Alzheimer’s, a Bloody Thief

My mother has Alzheimer’s disease; she is in about stage 6 (of 7), from what I can tell. She also suffers from spinal stenosis which has limited her ability to stand and walk, so she’s wheelchair bound, as well.  The last few years have been Hell, especially on my father as he’s not only been her spouse of 60-plus years (they’ll celebrate their 65th anniversary this upcoming December), but decider, caregiver, and advocate. Until quite recently, my father–himself nearly 88 years old, now–cared for her at home, alone, including feeding and bathing and bathrooming, as well as taking care of house cleaning, gardening, mowing, snow removal, shopping, bills, and all the tasks that life necessitates.  While she’s spent short periods of time in various nursing home facilities, she’s been home, with Dad, until January of this year, when he finally placed her permanently in a Memory Care unit.

Mom and Dad, circa 1995

Mom and Dad, circa 1995

Then, he promptly got sick himself and nearly died.  Twice.

Dad’s on the road to recovery from kidney and heart failure, but he’ll likely not regain all of what he was before his illnesses in February; he lost forty pounds, first of all, and didn’t have that much to spare to begin with.  He’s gained a few back and we hope to help–with Justin’s cooking–in his gaining twenty pounds more back (his goal) after we all move in together this summer.

Dad & Muffin, Feb. 2011

Dad & Muffin, Feb. 2011

I bring this up because today, Justin and I were in my parents’ town to celebrate Father’s Day.  Dad had gone to “break Mom out” of the home for dinner, so we all went out then returned to their home so Justin could help move some boxes (my father’s far more along on packing than we are, to no one’s surprise, despite his having had eye surgery only days ago, the use of only one arm, and being shaky while walking with a cane). I sat with Mom while Dad directed Justin and the handcart.

And I was totally unprepared for my response to Mom’s current stage of dementia.

Alzheimer’s, I’m finding, not only transitions with very blurry edges in the patient, but tends to sneak up and surprise the Hell out of the family members, as well. I’ve visited with Mom, in person, at least weekly for months now, so it’s not like there’s been a lot of time elapsed. I just was at her place on Thursday, four days ago.  But today, sitting with her in their Den, despite the fact that she was in a terrific mood and happy and laughing (and had been flirting with the waiter, in Norwegian), broke my heart.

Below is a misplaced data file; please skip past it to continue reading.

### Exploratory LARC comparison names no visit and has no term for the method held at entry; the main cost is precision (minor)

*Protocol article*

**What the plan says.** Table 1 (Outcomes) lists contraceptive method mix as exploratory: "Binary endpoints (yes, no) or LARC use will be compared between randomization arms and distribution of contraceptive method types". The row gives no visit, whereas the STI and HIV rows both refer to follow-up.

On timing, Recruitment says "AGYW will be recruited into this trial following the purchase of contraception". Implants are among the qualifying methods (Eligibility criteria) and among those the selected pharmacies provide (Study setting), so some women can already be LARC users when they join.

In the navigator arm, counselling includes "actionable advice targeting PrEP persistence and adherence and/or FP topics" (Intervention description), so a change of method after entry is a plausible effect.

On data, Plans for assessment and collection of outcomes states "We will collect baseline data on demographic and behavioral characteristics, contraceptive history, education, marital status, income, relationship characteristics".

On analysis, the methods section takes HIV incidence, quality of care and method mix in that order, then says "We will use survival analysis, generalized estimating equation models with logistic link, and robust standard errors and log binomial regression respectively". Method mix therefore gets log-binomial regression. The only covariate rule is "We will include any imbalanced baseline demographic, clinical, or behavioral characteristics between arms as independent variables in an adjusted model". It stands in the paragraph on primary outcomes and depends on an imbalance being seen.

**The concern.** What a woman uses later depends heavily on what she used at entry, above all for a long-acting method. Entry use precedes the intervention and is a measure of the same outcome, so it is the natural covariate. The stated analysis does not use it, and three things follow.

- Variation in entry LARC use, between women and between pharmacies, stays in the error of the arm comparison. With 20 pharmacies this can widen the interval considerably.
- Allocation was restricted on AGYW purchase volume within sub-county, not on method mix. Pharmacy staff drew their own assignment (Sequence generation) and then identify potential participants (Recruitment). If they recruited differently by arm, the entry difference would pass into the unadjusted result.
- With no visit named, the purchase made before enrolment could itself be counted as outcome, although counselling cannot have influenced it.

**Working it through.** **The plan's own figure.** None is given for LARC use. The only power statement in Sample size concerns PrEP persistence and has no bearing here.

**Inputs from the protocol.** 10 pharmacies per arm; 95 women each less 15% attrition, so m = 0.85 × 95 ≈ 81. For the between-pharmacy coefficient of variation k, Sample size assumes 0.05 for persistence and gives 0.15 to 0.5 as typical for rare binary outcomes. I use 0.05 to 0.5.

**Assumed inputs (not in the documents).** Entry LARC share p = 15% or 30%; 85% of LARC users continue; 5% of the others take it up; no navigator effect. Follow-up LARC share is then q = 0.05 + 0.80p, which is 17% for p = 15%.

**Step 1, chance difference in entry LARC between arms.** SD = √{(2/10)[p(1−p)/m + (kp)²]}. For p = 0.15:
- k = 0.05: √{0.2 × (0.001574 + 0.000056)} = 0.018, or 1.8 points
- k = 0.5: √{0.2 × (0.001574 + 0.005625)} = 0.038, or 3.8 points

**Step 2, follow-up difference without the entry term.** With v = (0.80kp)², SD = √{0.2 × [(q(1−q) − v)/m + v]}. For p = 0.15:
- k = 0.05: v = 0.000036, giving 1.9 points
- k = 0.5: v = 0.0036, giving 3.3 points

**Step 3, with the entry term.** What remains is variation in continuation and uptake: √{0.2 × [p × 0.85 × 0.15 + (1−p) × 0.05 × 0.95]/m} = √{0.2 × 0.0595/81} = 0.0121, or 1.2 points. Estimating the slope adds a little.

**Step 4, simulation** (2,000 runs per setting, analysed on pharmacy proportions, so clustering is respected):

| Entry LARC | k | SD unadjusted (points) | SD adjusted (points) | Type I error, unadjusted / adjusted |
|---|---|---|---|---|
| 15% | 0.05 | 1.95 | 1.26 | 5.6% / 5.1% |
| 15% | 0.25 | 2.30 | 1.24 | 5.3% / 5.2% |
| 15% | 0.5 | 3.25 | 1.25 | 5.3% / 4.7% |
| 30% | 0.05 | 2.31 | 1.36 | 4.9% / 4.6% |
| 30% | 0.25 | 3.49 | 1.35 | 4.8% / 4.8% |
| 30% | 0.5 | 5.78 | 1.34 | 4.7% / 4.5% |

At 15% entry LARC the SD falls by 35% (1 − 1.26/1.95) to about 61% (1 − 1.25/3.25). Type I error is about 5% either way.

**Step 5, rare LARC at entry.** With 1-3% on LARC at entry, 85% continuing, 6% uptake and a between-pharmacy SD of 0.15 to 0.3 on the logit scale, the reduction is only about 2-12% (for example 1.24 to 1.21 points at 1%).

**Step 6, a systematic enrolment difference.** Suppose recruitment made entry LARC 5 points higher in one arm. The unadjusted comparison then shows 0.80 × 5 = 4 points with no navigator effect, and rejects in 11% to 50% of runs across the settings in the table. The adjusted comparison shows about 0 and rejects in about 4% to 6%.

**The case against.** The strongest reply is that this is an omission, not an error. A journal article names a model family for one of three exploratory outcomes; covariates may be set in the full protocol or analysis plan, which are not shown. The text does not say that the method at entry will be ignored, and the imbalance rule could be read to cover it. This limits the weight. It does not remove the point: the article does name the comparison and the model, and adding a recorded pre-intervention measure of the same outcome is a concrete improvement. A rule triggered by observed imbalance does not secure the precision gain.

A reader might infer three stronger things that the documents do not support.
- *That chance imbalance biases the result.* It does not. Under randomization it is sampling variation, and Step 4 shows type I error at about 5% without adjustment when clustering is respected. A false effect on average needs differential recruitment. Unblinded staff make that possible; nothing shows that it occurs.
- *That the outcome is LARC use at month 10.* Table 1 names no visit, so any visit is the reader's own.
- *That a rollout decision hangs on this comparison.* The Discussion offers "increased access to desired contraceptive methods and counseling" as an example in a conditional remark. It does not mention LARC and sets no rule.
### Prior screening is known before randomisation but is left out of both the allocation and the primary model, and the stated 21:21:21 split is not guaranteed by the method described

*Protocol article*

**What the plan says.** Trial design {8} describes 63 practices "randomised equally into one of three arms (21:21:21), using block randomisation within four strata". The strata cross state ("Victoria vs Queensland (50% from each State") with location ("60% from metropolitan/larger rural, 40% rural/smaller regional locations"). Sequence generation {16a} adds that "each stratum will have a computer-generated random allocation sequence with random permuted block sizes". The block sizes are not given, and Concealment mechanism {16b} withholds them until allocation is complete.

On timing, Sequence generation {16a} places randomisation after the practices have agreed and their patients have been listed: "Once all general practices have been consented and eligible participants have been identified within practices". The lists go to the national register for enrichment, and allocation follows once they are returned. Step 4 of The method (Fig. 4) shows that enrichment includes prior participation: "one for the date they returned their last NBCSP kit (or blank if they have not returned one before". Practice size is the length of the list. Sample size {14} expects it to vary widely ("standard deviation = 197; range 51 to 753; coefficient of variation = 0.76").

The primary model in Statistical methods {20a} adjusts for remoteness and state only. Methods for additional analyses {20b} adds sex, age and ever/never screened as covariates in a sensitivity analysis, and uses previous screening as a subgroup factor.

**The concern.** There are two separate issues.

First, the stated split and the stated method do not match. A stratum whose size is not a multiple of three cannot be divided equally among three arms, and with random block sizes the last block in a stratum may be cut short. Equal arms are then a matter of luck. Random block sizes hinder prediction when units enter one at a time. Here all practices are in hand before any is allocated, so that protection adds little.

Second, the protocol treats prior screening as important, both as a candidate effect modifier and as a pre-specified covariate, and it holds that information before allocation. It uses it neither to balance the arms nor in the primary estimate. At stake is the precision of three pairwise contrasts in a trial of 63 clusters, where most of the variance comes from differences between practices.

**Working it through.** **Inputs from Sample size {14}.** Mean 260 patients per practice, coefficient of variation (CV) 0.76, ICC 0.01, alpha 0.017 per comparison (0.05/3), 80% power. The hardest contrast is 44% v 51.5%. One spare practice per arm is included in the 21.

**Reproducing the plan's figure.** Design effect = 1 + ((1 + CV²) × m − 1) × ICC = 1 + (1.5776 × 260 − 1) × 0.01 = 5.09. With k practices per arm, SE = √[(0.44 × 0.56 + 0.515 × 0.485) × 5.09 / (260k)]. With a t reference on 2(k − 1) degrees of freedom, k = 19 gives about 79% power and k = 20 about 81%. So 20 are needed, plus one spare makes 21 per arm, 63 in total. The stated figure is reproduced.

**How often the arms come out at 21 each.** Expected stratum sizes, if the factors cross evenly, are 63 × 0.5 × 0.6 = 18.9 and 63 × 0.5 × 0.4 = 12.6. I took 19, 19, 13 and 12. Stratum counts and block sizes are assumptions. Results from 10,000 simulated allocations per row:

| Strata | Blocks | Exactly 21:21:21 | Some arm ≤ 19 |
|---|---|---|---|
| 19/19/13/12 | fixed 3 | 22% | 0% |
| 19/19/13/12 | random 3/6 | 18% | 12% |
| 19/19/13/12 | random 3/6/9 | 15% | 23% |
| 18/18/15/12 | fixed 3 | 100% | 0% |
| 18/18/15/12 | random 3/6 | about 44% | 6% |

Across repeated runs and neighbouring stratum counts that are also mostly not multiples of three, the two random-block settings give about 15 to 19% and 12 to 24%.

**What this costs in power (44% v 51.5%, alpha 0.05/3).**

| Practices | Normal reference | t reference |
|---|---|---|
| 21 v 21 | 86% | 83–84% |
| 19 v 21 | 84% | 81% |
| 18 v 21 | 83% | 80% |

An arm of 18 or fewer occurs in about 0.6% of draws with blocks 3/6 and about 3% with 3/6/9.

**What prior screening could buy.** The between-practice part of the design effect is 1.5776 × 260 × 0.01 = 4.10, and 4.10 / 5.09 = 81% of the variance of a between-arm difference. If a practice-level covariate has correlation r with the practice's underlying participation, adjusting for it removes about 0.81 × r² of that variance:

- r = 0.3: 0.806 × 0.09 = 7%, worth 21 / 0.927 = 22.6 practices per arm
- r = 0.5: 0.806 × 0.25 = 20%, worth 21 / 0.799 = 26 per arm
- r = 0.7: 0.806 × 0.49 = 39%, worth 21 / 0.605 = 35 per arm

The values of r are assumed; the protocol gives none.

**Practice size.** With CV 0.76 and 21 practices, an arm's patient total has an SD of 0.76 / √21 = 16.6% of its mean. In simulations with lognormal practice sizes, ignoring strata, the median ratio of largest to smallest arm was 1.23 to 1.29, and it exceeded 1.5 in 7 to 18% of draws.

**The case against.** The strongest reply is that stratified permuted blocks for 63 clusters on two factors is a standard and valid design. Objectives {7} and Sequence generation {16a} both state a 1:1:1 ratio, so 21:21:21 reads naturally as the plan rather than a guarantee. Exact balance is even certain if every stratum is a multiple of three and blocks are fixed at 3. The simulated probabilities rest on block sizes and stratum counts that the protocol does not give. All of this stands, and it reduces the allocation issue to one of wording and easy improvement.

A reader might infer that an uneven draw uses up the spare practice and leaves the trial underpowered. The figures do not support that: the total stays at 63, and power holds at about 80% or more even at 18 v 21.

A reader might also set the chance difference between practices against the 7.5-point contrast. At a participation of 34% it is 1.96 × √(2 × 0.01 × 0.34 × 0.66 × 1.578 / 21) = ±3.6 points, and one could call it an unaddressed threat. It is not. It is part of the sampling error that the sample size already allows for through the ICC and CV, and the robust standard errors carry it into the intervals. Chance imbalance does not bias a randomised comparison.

My mother, the wordsmith, the woman who’s never been quiet more than two minutes in her whole life, the veteran teacher who taught grade school for forty years, who’s read and promoted quality language use her whole life, no longer has the ability to use the right words.

Mom, heading to California, c. 1944

Mom, heading to California, c. 1944

I’ve noticed this before, mind you; here and there.  It frustrates her, but I’ve always been able to understand what she was trying to say.  Often, she’s incorporated a word or concept spoken behind her (or on TV) into her own communication, but it’s been easy enough to follow.

Not today.  Today was an entirely different beast. A very ugly one.

She was speaking in word salad. Grammatically correct (as always, bless her heart); using the right parts of speech, correct syntax. But none of the words meant anything that she wanted to say.  Worse, when she’d ask one of us a question and wait for an answer, and none of us had the first clue what she was asking. It was as if she were randomly selecting words from pages in a dictionary, without any tangible connection to her thoughts that I could discern.

My parents, husband, and I: July 2007

My parents, husband, and I: July 2007

I turned off the TV, hoping that would help.  No.  I sought to find patterns in initial letters, or concepts, or images, but could find none.  Her brain seemed to simply be supplying words chosen by a roll of the dice.  And she had no control, and worse–she realized she had no control.

She attempted to maintain her sense of humor, and to keep communicating, but I was horribly frustrated and–to my own shame–embarrassed. Not of her, exactly, but of the whole situation. Damned mad, which I process by becoming overly anxious and short.  More than once, I left the room to find something to do to get away from the incomprehensible communications, and then I felt bad for doing that.

Next time, I hope to be more prepared for this.  I hope to find a way to communicate with words even when the words haven’t any meaning.  She could understand us just fine, which is helpful, but I can’t imagine being my mother, being the woman I’ve known, without being able to verbally express my thoughts. What a horrible, cruel, worthless shitty joke to play on her.